fickle back to original 3rd p pov

…switching back to 3rd person pov. And narrator’s name, Ariel…300 pages to edit but I like the distance, tone…better for this work. Here’s a snippet of changes below…

It was a good life for a female. She was protected, back then, owned her own mind, let it wander, free of the dark worries men had to endure. She earned money watching Aunt Jenny’s pets and keeping the house clean, and at night, she could do the other pleasurables, act liberated and desirable, walk the few blocks to The Carousel and serve drinks to fawning middle aged men with big stomachs, red noses and foul breath. Tuesday night special, she got the college kids, after hours, behind the bar by the dumpster, and they slipped her a dollar or two extra, and  Ariel didn’t mind because they were soft and mild mannered and she liked the fresh feel of their unmarred hands, firm, trained, elitist hands on the top of her head, tangled in her hair, moving her head up and down, guiding, instructing, and she was older, enjoyed their boyish ways, the power she had over them, knowing, precisely at that moment, she could pull away, and they needed her  no matter what, in that poise, just then, just before, with the smell of stale garbage wafting and the sounds of a jacket scraping against the metal dumpster. Ariel felt, somehow, a part of them, their lives. 



Alice Beckett asked me if I ever saw Jesus Christ. I told her I did not. She said she saw him recently at the foot of her bed. I want to believe it is Jesus, she said. But then I wonder. I asked her what he looked like and she said he had magnificent height and very light features, delicate like snow,  chiseled features, and aquamarine eyes like the Caspian Sea, she said.That sounds too perfect, I told her. Jesus was dark skinned with dark features and he was short. She looked away from me then and was quiet. I said I was not sure about these things. She then went on about the size of the Caspian Sea and how they determined that the hummocks are to blame for the scratch marks on the floor. I wonder if he’s sending me a message. That was last week. Now she sleeps, probably sedated. She is too young to be disregarded. But I keep silent. I know they are tricky and could use it against me like ammunition.

Essay accepted et al

I was thrilled to hear Education Week accepted my essay for a January 20th publication in  issue #18.  I submitted it back in October and forgot about it. Hopefully, the topic will spur some healthy discussion on  a national level related to special education, discerning teens, and the need to include an exit plan, if possible, before high school.

And then there is my fiction”Until I was Bone”which is forthcoming. I’m honored to have a second story (first being “Voices”)  picked up by Brent Armour, Editor in Chief of HelloHorror, for a January publication.  I’m naturally intrigued and drawn into the psychological, eerie aspects of people/characters and  atmosphere and it finds its way into my writing, inadvertently at times (if that makes sense).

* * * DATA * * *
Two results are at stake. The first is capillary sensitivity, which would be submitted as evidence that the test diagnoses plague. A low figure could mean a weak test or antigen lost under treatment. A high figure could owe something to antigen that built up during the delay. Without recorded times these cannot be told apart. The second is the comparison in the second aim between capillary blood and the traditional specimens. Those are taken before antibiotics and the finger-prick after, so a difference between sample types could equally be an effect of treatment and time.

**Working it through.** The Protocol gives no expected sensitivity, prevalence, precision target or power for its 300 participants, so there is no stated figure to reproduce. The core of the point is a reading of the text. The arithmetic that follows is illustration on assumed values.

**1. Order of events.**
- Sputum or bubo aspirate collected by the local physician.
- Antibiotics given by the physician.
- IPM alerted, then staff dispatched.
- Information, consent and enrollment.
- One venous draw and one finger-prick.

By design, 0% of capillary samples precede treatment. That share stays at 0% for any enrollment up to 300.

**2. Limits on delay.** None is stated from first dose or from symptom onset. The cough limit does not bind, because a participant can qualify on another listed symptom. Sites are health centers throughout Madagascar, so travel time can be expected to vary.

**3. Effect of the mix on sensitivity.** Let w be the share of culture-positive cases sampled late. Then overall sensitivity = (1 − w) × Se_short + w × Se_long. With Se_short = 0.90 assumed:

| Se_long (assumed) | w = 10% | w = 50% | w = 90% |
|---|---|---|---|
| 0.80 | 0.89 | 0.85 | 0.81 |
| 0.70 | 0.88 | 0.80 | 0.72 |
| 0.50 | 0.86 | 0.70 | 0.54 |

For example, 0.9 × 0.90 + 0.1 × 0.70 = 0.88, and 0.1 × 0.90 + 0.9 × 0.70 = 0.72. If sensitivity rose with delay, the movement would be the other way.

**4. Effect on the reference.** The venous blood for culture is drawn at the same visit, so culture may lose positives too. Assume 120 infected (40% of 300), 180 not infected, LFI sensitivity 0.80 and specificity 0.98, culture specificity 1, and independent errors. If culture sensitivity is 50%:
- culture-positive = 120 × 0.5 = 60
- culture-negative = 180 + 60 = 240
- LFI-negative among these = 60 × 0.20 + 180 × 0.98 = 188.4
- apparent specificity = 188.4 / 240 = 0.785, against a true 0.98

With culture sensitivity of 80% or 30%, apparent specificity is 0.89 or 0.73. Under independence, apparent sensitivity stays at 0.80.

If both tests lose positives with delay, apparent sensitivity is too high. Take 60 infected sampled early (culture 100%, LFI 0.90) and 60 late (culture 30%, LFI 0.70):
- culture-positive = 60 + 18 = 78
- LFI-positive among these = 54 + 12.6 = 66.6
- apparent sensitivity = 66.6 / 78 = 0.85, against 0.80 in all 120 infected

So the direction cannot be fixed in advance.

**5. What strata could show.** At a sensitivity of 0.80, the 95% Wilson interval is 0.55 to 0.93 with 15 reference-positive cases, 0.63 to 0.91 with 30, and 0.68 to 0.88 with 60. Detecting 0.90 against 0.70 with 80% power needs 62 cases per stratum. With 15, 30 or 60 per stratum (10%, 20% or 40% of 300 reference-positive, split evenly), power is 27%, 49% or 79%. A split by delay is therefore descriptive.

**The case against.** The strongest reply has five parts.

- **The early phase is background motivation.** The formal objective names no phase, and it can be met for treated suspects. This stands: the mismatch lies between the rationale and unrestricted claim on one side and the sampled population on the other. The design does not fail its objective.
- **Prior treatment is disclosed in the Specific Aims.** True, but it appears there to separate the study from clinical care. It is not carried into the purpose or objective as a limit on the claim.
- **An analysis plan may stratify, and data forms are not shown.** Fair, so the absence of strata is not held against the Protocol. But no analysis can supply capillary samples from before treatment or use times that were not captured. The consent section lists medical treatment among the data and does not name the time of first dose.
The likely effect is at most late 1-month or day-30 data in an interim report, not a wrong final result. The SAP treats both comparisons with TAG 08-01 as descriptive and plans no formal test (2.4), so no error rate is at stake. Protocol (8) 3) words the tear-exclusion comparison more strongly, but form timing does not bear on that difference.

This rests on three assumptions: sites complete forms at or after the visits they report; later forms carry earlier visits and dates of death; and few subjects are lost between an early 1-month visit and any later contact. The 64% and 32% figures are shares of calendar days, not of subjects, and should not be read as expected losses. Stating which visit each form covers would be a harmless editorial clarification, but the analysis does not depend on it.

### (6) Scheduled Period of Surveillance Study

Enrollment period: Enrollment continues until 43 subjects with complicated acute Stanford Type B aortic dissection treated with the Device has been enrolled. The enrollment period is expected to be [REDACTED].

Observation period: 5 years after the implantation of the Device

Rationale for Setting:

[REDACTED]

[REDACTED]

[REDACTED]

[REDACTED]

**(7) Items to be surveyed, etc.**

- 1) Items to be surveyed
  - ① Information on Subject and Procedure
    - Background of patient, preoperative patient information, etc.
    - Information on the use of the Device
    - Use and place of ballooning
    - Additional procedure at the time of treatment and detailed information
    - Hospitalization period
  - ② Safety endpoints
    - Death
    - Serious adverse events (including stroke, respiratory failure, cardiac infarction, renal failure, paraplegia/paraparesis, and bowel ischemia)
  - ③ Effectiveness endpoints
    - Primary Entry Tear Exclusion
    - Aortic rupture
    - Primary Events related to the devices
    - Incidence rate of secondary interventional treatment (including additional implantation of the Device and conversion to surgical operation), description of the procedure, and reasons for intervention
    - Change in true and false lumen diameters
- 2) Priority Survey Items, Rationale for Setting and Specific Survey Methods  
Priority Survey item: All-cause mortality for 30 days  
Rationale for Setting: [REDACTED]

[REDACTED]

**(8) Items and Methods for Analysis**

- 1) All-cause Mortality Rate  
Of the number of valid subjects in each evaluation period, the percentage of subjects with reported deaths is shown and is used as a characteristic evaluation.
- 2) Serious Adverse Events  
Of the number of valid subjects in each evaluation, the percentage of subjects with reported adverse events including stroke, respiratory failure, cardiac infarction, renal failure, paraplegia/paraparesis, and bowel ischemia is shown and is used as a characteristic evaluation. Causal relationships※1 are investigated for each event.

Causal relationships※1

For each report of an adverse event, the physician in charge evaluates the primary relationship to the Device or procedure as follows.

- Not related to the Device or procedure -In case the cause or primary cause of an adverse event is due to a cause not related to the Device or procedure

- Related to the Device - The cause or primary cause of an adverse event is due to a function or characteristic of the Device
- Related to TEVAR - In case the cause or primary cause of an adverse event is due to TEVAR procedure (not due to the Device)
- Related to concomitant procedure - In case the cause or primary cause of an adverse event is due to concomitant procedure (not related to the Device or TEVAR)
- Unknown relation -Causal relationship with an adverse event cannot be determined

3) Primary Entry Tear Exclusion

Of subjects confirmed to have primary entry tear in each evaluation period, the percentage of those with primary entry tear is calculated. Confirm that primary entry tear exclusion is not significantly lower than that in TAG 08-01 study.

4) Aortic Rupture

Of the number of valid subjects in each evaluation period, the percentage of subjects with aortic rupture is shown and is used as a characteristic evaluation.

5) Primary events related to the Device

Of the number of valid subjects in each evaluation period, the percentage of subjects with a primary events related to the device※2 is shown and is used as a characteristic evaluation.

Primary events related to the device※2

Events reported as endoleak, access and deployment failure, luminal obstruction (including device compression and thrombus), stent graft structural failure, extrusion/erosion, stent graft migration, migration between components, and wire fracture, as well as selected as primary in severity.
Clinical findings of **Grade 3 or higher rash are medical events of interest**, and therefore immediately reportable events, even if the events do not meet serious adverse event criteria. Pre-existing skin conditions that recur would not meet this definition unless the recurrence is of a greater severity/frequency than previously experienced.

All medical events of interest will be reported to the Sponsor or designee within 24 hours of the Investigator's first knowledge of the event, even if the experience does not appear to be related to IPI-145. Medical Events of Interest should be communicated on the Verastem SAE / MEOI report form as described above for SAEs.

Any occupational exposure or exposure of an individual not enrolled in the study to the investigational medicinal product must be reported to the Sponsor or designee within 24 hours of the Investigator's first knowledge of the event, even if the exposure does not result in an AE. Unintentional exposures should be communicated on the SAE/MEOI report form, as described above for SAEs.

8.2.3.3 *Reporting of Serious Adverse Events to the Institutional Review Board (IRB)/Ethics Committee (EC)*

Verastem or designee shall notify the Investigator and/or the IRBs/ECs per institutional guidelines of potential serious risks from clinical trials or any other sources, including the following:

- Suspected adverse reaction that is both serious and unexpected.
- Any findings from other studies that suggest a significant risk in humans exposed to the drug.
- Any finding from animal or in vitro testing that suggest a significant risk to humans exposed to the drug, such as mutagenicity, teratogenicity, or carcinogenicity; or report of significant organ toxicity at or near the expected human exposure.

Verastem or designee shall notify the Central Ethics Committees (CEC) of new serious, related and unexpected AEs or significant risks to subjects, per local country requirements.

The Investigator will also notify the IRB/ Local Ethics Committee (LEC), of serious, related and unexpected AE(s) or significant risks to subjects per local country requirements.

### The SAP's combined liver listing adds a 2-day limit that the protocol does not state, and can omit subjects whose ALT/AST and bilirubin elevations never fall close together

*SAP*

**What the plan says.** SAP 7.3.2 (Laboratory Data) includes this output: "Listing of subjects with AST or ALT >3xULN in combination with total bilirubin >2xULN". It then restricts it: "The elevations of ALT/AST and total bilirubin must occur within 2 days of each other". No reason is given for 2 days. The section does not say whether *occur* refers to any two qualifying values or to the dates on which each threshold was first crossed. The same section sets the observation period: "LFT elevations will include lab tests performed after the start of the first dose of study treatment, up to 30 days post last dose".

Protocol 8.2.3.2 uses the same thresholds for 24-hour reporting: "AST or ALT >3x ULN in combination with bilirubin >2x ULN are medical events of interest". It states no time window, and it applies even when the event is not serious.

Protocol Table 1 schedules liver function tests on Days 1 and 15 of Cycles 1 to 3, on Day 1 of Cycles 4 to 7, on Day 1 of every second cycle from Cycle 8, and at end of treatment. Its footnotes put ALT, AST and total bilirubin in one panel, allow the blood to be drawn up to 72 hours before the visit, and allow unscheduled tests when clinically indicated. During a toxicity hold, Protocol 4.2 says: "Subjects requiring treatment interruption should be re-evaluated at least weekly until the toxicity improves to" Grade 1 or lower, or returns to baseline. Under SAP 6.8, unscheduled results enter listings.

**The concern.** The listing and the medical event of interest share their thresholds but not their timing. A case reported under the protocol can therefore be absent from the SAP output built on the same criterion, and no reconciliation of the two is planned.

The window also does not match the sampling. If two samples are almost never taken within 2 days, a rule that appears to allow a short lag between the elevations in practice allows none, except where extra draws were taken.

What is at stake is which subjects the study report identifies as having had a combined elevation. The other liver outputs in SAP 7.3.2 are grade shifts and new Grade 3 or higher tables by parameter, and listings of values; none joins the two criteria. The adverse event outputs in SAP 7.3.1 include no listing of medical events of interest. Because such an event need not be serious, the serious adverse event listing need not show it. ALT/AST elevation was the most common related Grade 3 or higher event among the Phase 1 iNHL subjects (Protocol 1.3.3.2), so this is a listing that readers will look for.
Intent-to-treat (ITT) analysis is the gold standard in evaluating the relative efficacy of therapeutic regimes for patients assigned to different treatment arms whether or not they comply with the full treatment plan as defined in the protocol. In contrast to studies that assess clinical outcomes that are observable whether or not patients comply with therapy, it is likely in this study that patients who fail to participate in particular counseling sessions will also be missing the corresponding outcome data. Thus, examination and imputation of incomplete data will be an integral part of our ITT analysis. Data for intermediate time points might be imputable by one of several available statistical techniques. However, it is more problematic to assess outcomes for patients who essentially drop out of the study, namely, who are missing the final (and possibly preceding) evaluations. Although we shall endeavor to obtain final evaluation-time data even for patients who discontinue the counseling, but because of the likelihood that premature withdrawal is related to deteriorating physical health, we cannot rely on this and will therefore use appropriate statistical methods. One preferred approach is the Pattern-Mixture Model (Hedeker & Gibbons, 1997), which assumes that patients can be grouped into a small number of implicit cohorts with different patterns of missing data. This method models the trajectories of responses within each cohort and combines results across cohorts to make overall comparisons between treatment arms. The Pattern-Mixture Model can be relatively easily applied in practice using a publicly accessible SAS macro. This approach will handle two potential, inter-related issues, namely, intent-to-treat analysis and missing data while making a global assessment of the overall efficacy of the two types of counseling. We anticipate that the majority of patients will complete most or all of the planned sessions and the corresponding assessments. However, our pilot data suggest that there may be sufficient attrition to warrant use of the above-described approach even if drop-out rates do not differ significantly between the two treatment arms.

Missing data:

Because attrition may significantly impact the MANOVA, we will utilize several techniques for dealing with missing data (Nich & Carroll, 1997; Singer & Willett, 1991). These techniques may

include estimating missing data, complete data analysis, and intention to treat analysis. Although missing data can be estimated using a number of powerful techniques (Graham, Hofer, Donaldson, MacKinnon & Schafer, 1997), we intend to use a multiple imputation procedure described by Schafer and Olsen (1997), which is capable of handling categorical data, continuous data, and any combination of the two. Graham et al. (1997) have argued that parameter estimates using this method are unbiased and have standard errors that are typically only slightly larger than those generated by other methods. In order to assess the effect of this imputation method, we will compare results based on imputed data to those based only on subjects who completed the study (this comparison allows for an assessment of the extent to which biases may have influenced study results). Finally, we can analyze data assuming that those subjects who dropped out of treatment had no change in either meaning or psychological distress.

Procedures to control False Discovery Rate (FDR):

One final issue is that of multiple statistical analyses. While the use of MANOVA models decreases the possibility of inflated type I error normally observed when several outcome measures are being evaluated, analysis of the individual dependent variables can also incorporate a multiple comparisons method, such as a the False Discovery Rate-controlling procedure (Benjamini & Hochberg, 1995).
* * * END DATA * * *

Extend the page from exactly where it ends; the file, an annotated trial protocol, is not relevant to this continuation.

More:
Nice start to ring in the new year (as far as publications are concerned).

Stuck in a quagmire with novel

Now, I’m researching plausibility theory. A part of me feels like I need to move forward,  but I am stalled, tweaking, endlessly, to the introduction, back to the middle, then to the end, then back and forth, and now the introduction, tweaking the opening lines more, because I decided to go for a slightly different tone that has become more the flavor. Simone De Beauvoir. She intrudes because she has integrated into the character’s mind, into the essence of the novel. I wasn’t going for this extreme of feminism, but sometimes the work draws a breath, takes a hold and informs the author in ways that are mysteriously profound.  The problem is I’ve got too many obstacles, impediments I’m trying to circumvent. But maybe I shouldn’t be. De Beauvoir is in my head, at each step. And in these moments I feel like I want to think logically rather than ambiguously or mysteriously. I want a plan, but I don’t exactly have one. De Beauvoir suggests men plan accordingly, set goals and reach them in purposeful ways. Men transcend, so that even if they should at one point get stuck in the quagmire, they are more likely to free themselves and continue on. As for the female, “Her desire, as we have seen, is much more ambiguous:  she wishes, in a contradictory fashion, to have this transcendence, which is to suppose that she at once respects it and denies it, that she intends at once to throw herself into it and keep it within herself.”  If I could attain transcending, maybe I have and don’t know it,  I could ignore the minor details, unmoor my mind of the messy, the plausibility theory. Maybe not.  I am not a pure feminist myself insomuch as I am a female and aware of my gender and the idiosyncrasies and frailties associated with it.